One USAID-financed program sought to provide civic education to Egyptian schoolchildren. But the Egyptian government balked, returning 60,000 unopened books to the sponsoring organization, according to a 2009 report by the inspector general for USAID.
The United States has spent an average of $2 billion a year here since 1979, viewed as a reward to Egypt for peace with Israel. More than half has gone to military assistance, requiring Egypt to buy American-made equipment. The protesters who stood for democracy in Tahrir Square were shot at with American bullets, gassed with American tear gas and bound by American handcuffs.
Many Egyptians who favor U.S. aid say it should be targeted at the economy and channeled through private organizations rather than the bureaucracy, which is widely accused of corruption.
“Aid should not be used to support power. It should instead be used as an opportunity for real friendship,” said Ahmed el-Naggar, editor in chief of the Economic Strategy Trends Report published by the Al-Ahram Center for Political and Strategic Studies. “It should be unconditional, because it otherwise risks being associated with policies rather than with popular needs.”
Most of the $150 million available now, from earlier unspent funds for the country, is intended for economic assistance, including job creation, job training and education. But advocates for democracy programs say that those must be a priority.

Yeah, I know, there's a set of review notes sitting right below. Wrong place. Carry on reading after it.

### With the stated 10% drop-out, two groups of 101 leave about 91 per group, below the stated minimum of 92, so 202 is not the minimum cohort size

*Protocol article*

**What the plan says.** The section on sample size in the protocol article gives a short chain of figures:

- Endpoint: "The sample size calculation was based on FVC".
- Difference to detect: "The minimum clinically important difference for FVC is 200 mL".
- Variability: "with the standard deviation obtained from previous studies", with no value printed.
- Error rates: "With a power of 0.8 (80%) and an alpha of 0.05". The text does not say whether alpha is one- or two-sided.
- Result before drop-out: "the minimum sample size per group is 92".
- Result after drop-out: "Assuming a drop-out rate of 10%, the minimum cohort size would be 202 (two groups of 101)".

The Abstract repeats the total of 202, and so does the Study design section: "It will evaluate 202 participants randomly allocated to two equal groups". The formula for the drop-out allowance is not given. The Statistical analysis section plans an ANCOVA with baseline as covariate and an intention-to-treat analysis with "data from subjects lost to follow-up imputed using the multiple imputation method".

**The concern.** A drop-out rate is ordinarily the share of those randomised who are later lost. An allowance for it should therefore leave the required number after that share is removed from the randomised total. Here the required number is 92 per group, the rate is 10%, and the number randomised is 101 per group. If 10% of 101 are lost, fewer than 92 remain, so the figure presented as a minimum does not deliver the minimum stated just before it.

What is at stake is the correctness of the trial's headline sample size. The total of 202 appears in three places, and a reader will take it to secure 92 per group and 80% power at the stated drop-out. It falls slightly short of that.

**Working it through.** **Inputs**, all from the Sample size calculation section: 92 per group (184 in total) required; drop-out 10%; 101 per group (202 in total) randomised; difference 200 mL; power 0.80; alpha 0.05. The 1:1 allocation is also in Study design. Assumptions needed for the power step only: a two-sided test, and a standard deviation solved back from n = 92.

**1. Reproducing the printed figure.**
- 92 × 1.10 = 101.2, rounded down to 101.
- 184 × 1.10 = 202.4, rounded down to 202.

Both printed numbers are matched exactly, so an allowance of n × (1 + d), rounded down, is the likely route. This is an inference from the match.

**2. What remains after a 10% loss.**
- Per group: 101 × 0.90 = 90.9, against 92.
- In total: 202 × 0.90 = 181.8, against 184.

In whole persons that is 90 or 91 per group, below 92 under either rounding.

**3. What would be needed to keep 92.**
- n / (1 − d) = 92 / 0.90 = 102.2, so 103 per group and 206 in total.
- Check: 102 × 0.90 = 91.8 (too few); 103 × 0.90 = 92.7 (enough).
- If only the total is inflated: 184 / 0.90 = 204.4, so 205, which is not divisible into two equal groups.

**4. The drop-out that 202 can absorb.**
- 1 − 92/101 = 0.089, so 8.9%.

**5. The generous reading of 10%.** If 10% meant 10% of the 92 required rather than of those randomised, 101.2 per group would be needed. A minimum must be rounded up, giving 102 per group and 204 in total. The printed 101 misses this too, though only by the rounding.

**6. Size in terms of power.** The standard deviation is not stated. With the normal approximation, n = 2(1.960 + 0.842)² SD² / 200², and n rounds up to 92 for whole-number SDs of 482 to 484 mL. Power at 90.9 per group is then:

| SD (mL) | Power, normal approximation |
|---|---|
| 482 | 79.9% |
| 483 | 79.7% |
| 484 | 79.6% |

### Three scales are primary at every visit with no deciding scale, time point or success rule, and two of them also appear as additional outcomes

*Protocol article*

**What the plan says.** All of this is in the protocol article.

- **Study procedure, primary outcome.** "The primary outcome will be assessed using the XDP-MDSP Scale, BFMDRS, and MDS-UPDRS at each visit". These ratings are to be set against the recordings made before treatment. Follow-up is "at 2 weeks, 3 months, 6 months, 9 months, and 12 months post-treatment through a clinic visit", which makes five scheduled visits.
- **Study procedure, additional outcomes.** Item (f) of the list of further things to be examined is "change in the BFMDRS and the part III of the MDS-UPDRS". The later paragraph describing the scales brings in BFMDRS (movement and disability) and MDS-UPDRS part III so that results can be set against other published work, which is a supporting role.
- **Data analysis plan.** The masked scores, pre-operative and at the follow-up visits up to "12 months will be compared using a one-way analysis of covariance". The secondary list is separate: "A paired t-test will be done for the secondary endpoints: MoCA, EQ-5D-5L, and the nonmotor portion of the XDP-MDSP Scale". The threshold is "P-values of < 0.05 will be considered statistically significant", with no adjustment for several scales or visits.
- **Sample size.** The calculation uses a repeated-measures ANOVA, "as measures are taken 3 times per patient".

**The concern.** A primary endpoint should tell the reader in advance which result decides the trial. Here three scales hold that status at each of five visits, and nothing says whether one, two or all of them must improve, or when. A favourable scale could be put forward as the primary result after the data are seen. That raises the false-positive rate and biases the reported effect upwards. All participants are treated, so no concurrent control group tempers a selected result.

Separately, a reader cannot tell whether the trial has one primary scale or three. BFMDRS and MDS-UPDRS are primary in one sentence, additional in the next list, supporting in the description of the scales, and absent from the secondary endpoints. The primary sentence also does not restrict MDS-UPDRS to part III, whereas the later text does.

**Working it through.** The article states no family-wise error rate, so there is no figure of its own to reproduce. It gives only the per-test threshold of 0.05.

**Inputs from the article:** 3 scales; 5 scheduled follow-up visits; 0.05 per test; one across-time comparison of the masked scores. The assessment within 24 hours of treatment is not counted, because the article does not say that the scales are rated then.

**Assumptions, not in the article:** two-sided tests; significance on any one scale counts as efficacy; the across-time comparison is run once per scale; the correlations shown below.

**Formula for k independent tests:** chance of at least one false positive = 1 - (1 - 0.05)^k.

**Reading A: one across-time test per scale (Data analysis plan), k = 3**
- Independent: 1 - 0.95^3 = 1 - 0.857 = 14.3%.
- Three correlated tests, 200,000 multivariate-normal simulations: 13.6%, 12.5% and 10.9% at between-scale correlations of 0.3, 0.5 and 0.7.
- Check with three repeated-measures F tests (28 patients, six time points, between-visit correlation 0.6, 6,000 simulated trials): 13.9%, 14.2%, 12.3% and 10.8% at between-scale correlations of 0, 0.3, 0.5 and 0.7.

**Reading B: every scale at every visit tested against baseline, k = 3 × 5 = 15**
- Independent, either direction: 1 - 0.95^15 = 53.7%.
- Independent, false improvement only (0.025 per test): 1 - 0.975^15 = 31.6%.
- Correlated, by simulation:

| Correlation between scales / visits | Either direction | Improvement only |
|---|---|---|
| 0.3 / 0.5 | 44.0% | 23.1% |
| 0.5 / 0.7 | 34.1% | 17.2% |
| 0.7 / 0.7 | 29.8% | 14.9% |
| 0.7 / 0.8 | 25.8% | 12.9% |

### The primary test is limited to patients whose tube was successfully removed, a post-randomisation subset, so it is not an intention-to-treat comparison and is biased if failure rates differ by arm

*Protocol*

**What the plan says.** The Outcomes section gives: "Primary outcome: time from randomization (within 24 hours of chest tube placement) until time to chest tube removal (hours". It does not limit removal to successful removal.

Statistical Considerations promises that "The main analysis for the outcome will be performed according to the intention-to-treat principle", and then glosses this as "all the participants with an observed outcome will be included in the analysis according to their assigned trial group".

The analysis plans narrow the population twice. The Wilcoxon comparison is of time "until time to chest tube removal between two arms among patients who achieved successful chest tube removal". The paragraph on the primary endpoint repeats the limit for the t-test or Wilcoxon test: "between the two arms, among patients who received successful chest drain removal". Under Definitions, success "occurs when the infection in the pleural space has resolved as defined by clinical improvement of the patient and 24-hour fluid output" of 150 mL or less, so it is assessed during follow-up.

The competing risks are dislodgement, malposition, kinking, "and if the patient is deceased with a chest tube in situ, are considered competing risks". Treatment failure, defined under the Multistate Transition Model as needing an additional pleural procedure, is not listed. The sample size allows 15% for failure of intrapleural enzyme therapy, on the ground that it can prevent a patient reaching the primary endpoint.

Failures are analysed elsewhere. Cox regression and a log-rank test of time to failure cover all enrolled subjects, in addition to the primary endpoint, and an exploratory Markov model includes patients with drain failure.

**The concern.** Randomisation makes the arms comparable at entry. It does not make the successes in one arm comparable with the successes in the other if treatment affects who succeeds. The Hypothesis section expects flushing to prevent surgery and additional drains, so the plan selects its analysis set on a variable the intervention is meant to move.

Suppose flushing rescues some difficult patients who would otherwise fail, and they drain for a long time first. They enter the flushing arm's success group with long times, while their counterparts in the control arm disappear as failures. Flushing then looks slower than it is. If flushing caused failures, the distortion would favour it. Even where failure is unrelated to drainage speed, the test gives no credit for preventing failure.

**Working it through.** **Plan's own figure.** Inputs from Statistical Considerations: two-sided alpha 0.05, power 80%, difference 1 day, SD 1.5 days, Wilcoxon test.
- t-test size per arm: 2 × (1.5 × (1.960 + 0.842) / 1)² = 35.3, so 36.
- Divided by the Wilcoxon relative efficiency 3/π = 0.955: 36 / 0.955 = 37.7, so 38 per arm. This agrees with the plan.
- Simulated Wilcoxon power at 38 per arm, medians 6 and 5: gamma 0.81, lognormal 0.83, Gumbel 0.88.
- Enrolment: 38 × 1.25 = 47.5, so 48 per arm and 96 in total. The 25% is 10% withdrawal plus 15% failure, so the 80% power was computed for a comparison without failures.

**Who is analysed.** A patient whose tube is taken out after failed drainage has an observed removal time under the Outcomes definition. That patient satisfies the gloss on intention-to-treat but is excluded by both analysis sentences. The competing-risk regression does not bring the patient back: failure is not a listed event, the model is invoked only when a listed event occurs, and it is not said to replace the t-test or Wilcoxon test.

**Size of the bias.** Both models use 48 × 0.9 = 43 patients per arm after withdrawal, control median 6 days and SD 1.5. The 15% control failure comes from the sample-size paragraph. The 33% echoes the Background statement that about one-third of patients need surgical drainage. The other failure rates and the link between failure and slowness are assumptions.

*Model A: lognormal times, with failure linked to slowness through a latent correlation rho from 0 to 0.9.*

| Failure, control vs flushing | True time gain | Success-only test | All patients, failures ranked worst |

Historically, most non-military U.S. aid has gone to the economy. Beginning in 1979, $815 million a year was devoted to infrastructure. Where raw sewage once ran in the streets of Cairo, treatment systems were built. Irrigation systems came to the countryside.
In recent years, nonmilitary U.S. aid was spread among economic, education, health and democracy initiatives. Aid for such areas dropped from about $450 million in 2007 to $250 million in 2011, and the Obama administration has been criticized for reducing pro-democracy assistance.
“We’re in a different place now. There is a firm commitment by this administration to provide assistance in real time to make the democratic transition real and successful,” said Mike Posner, assistant secretary of state for democracy and human rights.
The immediate priority of U.S. pro-democracy funds, said Dan Brumberg, a Middle East democracy specialist at the U.S. Institute of Peace, should be to support the development of political parties.
“Political scientists generally agree, when the window of opportunity for parties opens up, it has to be addressed pretty quickly,” he said. “It closes as well.”
Sheridan reported from Washington.